Murtaza Hussain reports: In early 2011, as protestors demanding political reform took to the streets of Syrian cities, Rami Makhlouf, a powerful businessman and confidant of Syrian President Bashar al-Assad, sat down for an interview with the late New York Times journalist Anthony Shadid.
The Assad dynasty had ruled Syria unopposed for decades. But the regime, along with a nexus of political and economic elites, was shaken. Uprisings had recently deposed longstanding dictatorships in Tunisia and Egypt. In a region suddenly electrified by the prospect of political change, many began to speculate that Syria’s ruling elite might be next.
In the interview, Makhlouf issued a grim warning to Syria’s opposition and its sympathizers.
“Nobody can guarantee what will happen after, God forbid, anything happens to this regime,” he told Shadid. “Don’t put a lot of pressure on the president, don’t push Syria to do anything it is not happy to do.”
“They should know when we suffer, we will not suffer alone.”
Five years later, against the predictions of many, the Assad regime has maintained its grip on power. And, as Makhlouf promised, many have suffered to make this possible. Hundreds of thousands of Syrians have been killed and maimed, while the fighting has reduced ancient cities like Homs and Aleppo to rubble.
Syria’s tragedy also has a global dimension, and that is the exodus of an estimated 5 million people from their homes in Syria over the last five years. The refugees have left on foot, packed into ships, and entrusted their lives to smugglers in an effort to escape their ravaged country. Hundreds of thousands of them have landed on the increasingly unwelcoming shores of Europe. Nearly 3 million now live in Turkey alone.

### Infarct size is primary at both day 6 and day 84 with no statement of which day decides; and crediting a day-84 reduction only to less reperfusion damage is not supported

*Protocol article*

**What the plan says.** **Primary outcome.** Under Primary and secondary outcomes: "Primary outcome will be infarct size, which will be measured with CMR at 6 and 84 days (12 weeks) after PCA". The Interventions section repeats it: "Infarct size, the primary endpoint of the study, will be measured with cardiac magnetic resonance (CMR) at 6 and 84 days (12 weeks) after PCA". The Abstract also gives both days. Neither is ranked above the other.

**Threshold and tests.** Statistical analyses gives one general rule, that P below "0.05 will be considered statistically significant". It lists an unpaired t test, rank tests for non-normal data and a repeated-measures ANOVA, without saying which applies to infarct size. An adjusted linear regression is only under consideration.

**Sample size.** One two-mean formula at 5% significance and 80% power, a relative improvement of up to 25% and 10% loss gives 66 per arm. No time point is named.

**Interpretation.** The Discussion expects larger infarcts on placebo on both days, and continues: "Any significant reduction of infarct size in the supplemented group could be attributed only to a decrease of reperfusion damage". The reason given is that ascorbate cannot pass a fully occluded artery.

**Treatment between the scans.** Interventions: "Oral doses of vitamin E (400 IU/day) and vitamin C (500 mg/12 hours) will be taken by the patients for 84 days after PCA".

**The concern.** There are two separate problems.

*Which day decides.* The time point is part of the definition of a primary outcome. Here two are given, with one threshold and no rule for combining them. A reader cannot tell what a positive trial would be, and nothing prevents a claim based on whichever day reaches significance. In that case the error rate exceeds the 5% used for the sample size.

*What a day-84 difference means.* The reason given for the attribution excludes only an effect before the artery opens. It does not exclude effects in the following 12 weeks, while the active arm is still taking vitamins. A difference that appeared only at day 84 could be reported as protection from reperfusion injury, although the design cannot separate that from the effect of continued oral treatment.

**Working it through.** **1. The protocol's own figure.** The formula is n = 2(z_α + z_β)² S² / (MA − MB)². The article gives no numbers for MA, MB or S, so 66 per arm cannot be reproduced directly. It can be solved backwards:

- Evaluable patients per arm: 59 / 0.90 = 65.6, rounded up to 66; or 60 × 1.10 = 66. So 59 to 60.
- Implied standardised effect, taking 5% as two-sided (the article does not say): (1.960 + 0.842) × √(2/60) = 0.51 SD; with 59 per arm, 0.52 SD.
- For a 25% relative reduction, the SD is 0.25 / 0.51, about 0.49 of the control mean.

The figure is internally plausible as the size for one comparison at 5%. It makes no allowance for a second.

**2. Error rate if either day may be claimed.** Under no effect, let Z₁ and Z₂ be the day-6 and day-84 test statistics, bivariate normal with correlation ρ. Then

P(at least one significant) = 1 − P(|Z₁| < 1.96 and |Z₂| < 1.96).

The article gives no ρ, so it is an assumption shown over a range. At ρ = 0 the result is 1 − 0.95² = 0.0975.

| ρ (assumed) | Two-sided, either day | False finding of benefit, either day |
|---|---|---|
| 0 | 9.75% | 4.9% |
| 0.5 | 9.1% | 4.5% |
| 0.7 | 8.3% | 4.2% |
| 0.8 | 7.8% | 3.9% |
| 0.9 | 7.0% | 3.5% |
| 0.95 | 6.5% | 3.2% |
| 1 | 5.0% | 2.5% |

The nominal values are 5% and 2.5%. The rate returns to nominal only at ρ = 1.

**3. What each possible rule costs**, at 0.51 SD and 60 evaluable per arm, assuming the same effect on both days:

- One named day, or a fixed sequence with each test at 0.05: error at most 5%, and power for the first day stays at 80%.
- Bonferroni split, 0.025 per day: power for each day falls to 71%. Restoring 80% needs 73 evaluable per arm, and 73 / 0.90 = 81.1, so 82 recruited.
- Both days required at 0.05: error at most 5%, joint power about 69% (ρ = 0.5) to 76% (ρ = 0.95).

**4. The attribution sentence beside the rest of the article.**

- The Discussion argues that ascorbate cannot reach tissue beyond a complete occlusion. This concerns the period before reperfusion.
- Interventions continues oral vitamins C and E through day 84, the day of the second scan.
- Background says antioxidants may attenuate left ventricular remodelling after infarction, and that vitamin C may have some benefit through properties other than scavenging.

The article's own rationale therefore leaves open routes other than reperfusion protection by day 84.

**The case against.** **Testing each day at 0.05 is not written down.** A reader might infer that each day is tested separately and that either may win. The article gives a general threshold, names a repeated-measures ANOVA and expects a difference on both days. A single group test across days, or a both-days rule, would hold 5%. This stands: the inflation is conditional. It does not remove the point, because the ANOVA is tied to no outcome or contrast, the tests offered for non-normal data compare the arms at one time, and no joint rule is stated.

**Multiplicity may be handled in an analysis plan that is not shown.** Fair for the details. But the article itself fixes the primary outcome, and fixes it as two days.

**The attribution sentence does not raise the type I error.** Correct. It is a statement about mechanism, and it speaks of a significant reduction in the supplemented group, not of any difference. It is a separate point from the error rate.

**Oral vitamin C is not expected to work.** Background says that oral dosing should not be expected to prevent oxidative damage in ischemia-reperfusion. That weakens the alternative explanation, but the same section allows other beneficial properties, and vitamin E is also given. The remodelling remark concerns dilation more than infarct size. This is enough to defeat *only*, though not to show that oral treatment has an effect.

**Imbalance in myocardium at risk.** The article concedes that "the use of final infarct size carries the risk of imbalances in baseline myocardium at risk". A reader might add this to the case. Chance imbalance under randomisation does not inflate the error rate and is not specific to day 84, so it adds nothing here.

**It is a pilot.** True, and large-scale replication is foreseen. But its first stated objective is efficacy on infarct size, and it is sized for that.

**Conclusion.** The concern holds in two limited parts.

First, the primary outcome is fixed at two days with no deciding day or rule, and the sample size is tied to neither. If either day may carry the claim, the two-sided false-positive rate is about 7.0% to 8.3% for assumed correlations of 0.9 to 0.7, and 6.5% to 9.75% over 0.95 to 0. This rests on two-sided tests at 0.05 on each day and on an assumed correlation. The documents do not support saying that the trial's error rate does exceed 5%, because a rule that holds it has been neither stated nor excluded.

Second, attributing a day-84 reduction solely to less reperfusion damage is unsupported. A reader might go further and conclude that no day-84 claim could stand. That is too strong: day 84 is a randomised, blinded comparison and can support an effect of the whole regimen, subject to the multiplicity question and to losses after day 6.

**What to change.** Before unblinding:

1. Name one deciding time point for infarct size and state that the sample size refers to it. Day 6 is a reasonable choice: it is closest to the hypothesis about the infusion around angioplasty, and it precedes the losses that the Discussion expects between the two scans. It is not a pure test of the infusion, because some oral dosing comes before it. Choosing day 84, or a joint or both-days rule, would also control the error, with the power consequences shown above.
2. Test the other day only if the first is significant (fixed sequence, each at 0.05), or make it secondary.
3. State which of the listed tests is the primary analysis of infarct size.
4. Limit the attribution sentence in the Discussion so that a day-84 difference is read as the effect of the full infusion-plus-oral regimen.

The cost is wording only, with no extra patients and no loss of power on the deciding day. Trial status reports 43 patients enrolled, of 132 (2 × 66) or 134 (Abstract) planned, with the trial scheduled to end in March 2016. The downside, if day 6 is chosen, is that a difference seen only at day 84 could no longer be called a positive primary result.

Unlike its citizens, however, Syria’s regime shows no sign of departing. In a recent interview, Assad vowed to rule Syria at least until 2021, while his government has pledged to take back “every inch” of Syrian territory from opposition control.
Outside powers may be tempted to accept this state of affairs, and to accept Assad as a partner in stabilizing Syria. President-elect Donald Trump has repeatedly suggested that his administration could work with Assad, even tacitly praising him in a debate for being “much tougher and much smarter” than U.S. leaders. [Continue reading…]